Now it is very unlikely that early Christians, after their split from Nazarene Judaism would have adopted any books from Rabbinic Jews. Thus any “Old Testament” books used as canon by the earliest Christians would have to have been inherited to them from their Nazarene forefathers.
The evidence is overwhelming, these books were originally part of the Bible and have since been removed.
All English-language Protestant Bibles in the 16th Century included the books of the Apocrypha—generally in a separate section between the Old and New Testaments; However, Puritan theologians were inclined to reject books which owed their inclusion in the Biblical canon to ecclesiastical authority. Starting in 1630, volumes of the Geneva Bible were occasionally bound with the pages of the Apocrypha section excluded. After the Restoration in 1660, Dissenters tended to discourage the reading of the Apocrypha in both public services and in private devotion.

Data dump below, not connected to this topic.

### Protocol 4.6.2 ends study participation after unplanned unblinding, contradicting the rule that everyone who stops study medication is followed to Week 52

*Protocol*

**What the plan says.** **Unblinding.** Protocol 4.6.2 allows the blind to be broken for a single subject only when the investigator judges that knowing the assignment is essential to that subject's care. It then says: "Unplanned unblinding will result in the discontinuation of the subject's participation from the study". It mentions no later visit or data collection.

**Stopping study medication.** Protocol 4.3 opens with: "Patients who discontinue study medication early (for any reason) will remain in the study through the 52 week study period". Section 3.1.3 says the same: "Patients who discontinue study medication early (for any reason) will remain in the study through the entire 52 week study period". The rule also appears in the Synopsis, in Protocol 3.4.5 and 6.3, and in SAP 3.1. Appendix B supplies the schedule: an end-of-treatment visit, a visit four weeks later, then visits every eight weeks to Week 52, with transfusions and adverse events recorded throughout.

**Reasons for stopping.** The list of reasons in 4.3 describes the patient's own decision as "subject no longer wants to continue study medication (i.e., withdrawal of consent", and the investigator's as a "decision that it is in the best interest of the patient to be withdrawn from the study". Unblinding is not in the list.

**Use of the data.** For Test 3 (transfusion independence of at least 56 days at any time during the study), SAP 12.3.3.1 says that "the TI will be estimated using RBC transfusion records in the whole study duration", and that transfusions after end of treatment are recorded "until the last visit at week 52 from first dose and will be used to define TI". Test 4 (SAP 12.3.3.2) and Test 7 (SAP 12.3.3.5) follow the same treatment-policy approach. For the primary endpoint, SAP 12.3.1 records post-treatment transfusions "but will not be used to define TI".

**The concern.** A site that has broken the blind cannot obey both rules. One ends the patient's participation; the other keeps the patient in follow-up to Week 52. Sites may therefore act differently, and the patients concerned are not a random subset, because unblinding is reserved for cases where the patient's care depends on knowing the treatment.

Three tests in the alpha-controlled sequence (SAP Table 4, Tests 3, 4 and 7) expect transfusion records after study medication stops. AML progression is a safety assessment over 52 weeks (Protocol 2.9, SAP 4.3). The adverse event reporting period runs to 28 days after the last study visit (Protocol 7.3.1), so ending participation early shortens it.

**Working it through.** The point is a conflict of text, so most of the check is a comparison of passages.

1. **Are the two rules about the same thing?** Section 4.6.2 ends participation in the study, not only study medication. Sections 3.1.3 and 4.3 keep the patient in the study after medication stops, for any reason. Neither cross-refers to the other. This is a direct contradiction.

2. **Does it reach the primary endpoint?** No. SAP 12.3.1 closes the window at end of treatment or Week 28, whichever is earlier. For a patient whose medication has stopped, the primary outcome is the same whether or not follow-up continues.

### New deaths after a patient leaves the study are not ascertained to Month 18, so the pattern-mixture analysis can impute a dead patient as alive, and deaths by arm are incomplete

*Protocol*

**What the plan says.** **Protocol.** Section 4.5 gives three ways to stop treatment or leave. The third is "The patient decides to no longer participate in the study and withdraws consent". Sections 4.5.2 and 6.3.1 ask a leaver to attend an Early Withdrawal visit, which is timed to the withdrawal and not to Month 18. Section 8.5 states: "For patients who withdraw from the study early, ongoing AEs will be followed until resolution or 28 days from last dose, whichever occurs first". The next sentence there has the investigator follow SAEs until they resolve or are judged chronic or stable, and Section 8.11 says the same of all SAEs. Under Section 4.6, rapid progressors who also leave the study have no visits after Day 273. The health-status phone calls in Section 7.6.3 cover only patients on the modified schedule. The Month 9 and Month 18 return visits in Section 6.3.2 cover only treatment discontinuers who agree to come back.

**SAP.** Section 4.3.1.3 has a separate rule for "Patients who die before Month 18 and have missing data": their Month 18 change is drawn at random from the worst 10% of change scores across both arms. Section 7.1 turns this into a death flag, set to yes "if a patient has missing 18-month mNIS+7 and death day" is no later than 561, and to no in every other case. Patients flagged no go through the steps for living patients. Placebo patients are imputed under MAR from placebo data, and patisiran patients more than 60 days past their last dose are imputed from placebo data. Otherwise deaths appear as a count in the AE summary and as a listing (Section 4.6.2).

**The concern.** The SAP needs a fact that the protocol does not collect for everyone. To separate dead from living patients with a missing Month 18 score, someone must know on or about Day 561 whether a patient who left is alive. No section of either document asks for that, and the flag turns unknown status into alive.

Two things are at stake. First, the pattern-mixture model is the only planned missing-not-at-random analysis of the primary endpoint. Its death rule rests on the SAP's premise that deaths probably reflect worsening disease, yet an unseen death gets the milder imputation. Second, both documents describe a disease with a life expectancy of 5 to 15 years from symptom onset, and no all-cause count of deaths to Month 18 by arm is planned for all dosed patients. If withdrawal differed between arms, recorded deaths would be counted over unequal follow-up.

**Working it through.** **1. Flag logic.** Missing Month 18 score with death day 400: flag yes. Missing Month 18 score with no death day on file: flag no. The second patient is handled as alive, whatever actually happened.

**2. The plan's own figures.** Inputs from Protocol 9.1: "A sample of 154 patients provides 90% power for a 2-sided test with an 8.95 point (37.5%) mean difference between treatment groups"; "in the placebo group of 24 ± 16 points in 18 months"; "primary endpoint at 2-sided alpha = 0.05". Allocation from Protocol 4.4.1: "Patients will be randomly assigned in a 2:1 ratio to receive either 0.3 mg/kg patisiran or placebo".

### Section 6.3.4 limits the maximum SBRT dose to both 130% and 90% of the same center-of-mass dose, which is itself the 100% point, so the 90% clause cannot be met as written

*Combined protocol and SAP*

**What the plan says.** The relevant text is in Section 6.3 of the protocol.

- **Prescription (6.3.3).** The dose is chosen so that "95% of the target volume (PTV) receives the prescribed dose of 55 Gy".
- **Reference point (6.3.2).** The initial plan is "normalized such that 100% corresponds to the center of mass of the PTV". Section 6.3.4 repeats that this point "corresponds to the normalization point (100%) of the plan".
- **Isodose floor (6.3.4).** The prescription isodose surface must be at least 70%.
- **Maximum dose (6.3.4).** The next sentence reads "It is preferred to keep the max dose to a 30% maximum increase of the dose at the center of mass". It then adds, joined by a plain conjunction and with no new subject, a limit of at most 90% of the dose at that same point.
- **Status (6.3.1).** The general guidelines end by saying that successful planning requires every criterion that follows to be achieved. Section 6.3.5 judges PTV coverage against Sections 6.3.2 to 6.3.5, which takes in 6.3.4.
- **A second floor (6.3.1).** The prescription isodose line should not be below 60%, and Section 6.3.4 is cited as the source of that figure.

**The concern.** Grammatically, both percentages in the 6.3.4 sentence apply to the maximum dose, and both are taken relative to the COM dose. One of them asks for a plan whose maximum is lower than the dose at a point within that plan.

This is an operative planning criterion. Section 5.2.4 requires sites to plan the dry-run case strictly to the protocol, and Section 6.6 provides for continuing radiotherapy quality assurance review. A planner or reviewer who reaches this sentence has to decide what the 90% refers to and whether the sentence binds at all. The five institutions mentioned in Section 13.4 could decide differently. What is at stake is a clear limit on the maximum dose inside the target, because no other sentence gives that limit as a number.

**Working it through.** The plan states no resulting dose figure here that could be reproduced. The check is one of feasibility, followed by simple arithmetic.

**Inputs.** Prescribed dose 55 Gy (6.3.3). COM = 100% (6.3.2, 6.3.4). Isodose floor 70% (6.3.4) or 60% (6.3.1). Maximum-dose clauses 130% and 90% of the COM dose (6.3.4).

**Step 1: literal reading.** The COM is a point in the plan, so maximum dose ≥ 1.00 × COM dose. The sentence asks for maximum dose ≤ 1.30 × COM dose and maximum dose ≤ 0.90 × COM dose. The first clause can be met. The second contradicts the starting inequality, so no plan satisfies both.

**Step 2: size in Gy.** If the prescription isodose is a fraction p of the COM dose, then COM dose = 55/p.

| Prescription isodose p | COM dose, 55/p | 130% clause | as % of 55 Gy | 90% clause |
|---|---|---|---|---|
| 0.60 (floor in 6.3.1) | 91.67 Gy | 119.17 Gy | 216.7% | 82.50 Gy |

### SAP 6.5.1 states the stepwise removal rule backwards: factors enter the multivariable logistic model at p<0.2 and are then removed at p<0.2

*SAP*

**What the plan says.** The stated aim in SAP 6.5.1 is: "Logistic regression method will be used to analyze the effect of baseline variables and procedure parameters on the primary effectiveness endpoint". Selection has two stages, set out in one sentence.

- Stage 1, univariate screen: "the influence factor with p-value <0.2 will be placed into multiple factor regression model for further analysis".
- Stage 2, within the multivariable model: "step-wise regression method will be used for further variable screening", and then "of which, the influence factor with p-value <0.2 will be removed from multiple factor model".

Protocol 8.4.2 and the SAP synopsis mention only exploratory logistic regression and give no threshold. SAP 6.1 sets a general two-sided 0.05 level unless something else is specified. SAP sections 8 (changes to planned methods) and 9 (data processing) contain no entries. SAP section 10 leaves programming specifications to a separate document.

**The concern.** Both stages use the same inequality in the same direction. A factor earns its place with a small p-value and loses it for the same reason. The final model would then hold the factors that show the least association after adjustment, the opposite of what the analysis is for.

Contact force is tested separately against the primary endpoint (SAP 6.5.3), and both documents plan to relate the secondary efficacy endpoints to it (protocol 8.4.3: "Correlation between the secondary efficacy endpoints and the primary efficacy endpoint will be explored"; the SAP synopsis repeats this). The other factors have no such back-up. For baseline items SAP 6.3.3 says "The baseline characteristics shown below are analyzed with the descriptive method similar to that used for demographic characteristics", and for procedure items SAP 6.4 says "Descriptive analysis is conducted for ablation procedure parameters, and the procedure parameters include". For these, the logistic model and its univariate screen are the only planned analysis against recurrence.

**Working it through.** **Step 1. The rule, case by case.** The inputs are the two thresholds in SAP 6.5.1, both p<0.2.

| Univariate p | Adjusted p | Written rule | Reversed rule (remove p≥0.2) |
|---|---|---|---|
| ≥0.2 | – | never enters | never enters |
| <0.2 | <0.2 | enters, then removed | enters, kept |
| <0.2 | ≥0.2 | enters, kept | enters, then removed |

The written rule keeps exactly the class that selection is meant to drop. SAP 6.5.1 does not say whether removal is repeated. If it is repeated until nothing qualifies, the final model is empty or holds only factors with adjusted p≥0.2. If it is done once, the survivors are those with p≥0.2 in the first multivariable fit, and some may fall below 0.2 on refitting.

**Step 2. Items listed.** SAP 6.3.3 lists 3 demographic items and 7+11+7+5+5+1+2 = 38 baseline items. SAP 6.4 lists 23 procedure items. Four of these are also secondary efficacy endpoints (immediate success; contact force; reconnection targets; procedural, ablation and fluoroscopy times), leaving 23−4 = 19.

The 1611 KJV included the Apocrypha but many publishers sought to satisfy a demand for cheaper and less bulky Bibles. In 1615 public notice was made that no Bibles were to be bound and sold without the Apocrypha with a penalty of one year in prison. None the less publishers continued seeking to increase their profit margin and soon it became difficult to find an ordinary edition of the KJV which contained the Apocrypha. (Today publishers are doing the same thing with the rest of the Tanak, simply printing the New Testament alone).